One thing I find interesting is the way the writer's end each show. They don't end the show so much as give you a teaser for the next show. There's always some type of cliff hanger that forces you to watch the next one...and the next...and the next.
In writing classes I've taken and books I've read on writing, this technique is recommended for chapter endings. Always end on a cliff hanger, never with someone going to sleep. If you end at a point where the reader can put the book down, they will. But if you keep the suspense building, they'll have to keep reading.
I agree with this to a point. You do want to keep your reader reading, but you don't want to frustrate them by never giving them a down time either. With chapter endings this is a good thing, but with book endings, it's not. Yes, it forces the reader to buy the next book. It's a good marketing technique. But it is one I deplore. I hate a book that does not end and will often refuse to buy any more books by that author just because of that. If that means I don't know what happens, so be it.
But what about series, you ask. Books where there is a thread through them all, like Harry Potter? In each of the earlier books, he did not completely defeat his nemesis, but he did take care of the task for that book. He found the Sourcerer's Stone; he killed the basilisk and saved Ginny; he helped his godfather and the gryffin go free. In each one, he had a task and took care of that task. I've read other series where this does not happen. The single book task is not completed until several books later. These are the books that get thrown out and no more purchased.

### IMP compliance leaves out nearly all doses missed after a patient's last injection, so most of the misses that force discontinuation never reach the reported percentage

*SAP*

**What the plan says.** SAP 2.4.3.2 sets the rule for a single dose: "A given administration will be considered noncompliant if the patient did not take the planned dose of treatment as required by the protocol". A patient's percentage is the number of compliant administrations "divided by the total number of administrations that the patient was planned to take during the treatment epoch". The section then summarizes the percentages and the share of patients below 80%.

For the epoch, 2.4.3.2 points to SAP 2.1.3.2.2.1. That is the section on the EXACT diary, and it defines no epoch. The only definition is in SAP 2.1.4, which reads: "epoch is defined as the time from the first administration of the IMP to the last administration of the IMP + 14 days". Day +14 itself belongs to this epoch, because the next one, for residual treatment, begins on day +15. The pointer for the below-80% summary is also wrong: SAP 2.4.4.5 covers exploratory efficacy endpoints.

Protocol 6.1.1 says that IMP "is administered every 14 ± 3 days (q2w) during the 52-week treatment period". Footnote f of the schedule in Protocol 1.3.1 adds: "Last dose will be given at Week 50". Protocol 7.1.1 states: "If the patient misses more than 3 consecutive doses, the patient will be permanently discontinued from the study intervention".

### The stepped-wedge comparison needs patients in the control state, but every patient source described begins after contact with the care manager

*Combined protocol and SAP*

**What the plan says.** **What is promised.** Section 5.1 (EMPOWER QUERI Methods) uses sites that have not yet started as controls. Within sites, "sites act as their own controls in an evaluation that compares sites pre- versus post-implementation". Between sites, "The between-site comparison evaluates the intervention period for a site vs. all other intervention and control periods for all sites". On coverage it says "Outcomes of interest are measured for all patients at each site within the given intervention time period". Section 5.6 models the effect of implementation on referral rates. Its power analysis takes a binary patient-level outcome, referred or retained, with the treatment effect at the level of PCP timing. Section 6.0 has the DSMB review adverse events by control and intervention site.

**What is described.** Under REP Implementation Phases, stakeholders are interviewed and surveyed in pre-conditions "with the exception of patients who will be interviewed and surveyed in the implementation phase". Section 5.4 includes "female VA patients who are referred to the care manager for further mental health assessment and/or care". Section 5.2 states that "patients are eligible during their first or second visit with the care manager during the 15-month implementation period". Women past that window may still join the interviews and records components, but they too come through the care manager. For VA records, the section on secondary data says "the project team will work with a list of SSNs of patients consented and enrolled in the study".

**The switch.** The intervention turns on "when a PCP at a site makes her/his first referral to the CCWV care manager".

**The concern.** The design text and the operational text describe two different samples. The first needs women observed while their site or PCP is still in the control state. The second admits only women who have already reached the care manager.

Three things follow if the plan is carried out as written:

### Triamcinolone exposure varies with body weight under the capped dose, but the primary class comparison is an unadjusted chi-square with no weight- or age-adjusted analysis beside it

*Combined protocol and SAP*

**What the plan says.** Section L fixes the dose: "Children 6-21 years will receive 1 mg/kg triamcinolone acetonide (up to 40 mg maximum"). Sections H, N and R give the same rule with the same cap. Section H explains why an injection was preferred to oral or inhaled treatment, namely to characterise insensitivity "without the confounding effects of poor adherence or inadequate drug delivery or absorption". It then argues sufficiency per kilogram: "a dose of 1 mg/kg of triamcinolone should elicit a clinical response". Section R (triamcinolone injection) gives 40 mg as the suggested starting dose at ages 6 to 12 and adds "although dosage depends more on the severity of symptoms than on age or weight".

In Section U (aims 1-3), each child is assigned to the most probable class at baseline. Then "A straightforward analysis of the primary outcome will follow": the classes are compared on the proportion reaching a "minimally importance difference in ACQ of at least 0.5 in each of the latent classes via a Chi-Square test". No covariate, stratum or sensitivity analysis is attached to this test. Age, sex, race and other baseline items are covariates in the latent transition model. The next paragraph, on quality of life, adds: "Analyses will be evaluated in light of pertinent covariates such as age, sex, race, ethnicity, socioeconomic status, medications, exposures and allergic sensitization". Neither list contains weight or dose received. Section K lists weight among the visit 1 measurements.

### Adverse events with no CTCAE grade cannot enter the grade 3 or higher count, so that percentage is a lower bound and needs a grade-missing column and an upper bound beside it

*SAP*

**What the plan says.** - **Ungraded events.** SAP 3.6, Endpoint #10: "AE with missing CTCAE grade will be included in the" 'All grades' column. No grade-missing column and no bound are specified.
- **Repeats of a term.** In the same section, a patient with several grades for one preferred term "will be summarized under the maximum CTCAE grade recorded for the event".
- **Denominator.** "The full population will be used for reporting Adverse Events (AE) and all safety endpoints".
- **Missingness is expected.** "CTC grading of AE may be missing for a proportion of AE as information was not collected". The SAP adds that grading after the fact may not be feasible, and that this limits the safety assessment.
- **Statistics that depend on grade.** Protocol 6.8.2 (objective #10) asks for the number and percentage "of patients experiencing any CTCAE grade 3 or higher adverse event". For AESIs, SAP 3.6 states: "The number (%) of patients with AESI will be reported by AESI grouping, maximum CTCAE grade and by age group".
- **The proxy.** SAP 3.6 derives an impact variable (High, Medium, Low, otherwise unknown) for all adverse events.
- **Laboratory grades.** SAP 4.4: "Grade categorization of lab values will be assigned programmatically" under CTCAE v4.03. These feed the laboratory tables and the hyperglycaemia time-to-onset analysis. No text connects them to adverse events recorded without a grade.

I want an ending that satisfies me. That means tying up most of the loose ends. Yes, if it's a series, you can leave one or two hanging, but give me an ending that solves at least one problem - especially the problem put forth for that particular book.
Since I am just now working on my own first series, I will hopefully be able to take care of this. I know what not to do. And, hopefully, I'll be able to take care of it in my own way.
Birthdays: Maud Hart Lovelace, David Hume, Bernard Malamud
Tips and Teasers: Write a short piece using as many clichés, metaphors and similes as you can.
Thought for the day: "Fiction writing is a 24-hour a day occupation. It lives inside you. It resides and grows and comes alive in your mind." – Terry Brooks